In the final moments of his life, George Floyd, who was 46, pleaded with the Minneapolis police officer who was brutally kneeling on his neck: “I can’t breathe.” His words echoed those of another unarmed black victim, Eric Garner, who died in 2014 after being placed in a chokehold by a New York police officer. But the plea “I can’t breathe” has resonated for another reason: it unhappily reminds one of the drowning sensation experienced by victims of Covid-19 – a disproportionate number of whom are black or from ethnic minorities.
The US and the UK pride themselves on their status as liberal democracies. But in this period of darkness, profound racial and economic inequalities are being exposed once more. Mr Floyd’s violent death was disturbing not because it was unusual, but because it was all too familiar. In 2015, another unarmed black man, Eric Harris, warned “I’m losing my breath” after being shot by a volunteer police officer. African Americans (who account for 13 per cent of the US population) make up a third of unarmed victims shot and killed by police.
Fraught race relations did not begin with Donald Trump’s presidency: they reflect the original American sin of slavery, the segregationist Jim Crow laws, grotesque socio-economic inequality and sustained institutional racism. It was during the Barack Obama presidency, in 2013, that the Black Lives Matter movement was launched, following the acquittal of George Zimmerman over the fatal shooting of the 17-year-old Trayvon Martin.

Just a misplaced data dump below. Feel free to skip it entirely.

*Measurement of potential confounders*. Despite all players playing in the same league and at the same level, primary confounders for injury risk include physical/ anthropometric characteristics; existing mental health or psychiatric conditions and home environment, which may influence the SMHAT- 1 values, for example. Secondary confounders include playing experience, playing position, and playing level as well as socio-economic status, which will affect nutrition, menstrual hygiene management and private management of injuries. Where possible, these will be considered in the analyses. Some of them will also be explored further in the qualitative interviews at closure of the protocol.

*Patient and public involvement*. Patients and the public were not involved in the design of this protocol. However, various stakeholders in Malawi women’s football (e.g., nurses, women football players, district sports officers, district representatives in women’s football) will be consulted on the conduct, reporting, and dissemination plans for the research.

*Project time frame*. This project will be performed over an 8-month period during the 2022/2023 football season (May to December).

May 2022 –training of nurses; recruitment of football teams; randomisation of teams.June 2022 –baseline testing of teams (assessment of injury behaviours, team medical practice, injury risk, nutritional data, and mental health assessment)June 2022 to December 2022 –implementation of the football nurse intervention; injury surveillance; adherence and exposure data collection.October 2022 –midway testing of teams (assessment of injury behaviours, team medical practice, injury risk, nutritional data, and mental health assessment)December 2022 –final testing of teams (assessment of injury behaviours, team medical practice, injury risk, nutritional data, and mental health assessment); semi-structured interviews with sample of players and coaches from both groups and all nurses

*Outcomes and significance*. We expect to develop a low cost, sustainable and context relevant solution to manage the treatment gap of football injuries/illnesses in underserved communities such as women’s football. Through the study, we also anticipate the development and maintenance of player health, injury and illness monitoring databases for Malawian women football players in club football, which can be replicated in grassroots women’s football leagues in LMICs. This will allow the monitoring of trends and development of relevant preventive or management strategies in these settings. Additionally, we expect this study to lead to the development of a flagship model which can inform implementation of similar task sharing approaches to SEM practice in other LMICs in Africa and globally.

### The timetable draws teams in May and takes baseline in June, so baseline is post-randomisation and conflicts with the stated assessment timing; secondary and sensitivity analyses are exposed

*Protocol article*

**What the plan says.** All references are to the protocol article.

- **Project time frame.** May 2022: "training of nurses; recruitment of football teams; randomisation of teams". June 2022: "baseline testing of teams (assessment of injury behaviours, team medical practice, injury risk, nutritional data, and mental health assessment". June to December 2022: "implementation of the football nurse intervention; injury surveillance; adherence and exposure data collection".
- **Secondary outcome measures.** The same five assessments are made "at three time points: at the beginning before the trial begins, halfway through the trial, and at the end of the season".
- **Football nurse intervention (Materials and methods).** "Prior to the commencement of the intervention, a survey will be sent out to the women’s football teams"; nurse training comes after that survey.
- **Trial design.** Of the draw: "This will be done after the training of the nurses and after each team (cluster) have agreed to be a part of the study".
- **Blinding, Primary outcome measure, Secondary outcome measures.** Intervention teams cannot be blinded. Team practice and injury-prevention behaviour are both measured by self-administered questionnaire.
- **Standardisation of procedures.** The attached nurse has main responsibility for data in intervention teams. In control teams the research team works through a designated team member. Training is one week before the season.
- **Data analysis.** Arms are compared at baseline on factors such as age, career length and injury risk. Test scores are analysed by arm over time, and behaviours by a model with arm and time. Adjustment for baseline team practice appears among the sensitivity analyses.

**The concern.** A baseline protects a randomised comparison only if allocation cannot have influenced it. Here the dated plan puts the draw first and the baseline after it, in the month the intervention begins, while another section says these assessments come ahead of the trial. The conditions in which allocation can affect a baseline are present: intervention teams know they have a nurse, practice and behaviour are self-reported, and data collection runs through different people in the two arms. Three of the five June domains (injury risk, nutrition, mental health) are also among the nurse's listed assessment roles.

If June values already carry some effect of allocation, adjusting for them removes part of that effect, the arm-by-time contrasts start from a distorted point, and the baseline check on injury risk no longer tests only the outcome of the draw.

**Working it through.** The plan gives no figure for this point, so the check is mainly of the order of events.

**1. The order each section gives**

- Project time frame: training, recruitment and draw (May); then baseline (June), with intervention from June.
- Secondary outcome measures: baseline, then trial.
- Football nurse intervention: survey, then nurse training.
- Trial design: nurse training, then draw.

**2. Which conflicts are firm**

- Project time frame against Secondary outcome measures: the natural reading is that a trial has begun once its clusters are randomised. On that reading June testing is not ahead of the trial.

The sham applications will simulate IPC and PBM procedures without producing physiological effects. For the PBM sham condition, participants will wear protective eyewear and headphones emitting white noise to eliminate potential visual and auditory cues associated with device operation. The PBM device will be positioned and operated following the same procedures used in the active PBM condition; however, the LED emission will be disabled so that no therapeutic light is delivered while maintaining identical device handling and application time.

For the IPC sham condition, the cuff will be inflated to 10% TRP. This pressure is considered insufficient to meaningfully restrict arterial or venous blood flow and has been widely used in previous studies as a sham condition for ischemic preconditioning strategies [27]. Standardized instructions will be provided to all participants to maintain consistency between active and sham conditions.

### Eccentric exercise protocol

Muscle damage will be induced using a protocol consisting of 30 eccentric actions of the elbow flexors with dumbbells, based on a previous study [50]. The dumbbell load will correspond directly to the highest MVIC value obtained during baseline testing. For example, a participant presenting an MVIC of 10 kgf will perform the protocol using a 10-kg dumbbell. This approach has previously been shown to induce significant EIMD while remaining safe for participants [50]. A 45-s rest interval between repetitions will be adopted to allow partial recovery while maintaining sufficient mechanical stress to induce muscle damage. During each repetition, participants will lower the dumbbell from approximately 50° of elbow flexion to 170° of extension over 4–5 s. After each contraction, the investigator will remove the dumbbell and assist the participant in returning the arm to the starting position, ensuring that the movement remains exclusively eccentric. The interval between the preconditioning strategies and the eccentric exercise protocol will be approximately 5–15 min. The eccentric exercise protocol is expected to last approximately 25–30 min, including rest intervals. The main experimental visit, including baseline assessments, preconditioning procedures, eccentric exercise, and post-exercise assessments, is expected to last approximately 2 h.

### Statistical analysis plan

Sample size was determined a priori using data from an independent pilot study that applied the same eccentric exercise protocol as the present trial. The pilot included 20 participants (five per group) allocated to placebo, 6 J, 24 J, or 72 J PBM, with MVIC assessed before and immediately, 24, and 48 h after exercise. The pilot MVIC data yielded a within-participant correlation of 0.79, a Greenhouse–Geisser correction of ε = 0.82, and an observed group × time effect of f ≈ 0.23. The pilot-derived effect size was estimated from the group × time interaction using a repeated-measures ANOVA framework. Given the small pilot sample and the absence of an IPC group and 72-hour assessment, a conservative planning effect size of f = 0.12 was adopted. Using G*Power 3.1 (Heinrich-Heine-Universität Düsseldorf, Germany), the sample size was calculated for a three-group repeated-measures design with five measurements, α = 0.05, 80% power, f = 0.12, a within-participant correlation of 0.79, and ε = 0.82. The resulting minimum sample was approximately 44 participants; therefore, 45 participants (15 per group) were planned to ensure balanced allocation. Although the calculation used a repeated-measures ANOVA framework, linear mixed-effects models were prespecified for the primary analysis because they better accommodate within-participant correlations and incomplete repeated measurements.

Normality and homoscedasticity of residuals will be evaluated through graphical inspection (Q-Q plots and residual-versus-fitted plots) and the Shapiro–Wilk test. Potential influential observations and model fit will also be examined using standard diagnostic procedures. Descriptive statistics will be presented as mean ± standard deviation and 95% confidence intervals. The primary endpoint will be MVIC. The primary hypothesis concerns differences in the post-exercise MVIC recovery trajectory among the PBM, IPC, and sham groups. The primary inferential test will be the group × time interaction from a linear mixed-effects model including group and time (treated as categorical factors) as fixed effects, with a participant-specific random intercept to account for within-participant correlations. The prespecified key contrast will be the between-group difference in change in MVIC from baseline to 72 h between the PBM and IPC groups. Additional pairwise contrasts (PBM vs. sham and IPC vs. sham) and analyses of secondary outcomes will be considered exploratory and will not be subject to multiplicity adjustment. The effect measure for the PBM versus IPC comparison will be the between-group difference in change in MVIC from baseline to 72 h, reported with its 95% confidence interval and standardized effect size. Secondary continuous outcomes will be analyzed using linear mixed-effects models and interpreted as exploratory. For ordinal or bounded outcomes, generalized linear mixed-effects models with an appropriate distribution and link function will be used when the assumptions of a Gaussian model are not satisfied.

Yet President Trump does not merely tolerate such racial inequality, he actively encourages it. Far from acknowledging the baleful record of police brutality, he has urged state governors to “dominate” protesters and has dismissed them as “thugs” and “radical left anarchists” (by contrast, the president praised those resisting state Covid-19 lockdowns as “very good people”). At a rally last autumn, Bob Kroll, the head of the Minneapolis police union, thanked Mr Trump for ending Mr Obama’s “handcuffing and oppression of police”. And so it goes on.
The backdrop to the wave of unrest sweeping America is the Covid-19 pandemic and economic crisis. The virus has killed black Americans at almost three times the rate of white Americans. The worst economic crisis since the Great Depression has increased African-American unemployment to 16.7 per cent (compared to 14.2 per cent for white people).
In the US unrivalled wealth coexists with social and economic immiseration and the mass incarceration of felons. The so-called land of the free increasingly resembles nothing but a failed state. The UK should resist the temptation to cast itself as a superior Greece to America’s decadent Rome, however, because similarly to the US, the Covid-19 pandemic has exposed systemic discrimination.
According to the Office for National Statistics, black Britons are over four times more likely to die from the virus than white people. Britons of Pakistani and Bangladeshi heritage are more than three times as likely and Indians more than twice as likely to die from it. Seventy two per cent of all health and social care staff who have died with or from Covid-19 are BAME (from black, Asian or minority ethnic groups).
As Gary Younge, professor of sociology at the University of Manchester and the author of Another Day in the Death of America, writes in this week’s cover story: “These deaths are the collateral damage of British racism – the indirect consequence of decades of exclusion that have corralled black and Asian people into the kind of jobs, housing and health situations that would make us particularly susceptible.”
It should not have taken a pandemic – and the horrific death of Mr Floyd – to bring this issue to political attention. But now the government has no excuse not to launch a full, independent public inquiry into racial inequality.
For years, news organisations and activist groups have recorded the names of those killed by police violence. This grim roll-call is now mirrored by the list of BAME Covid-19 victims. Both testify to the pernicious endurance of racial inequality.
This article appears in the 03 Jun 2020 issue of the New Statesman, We can't breathe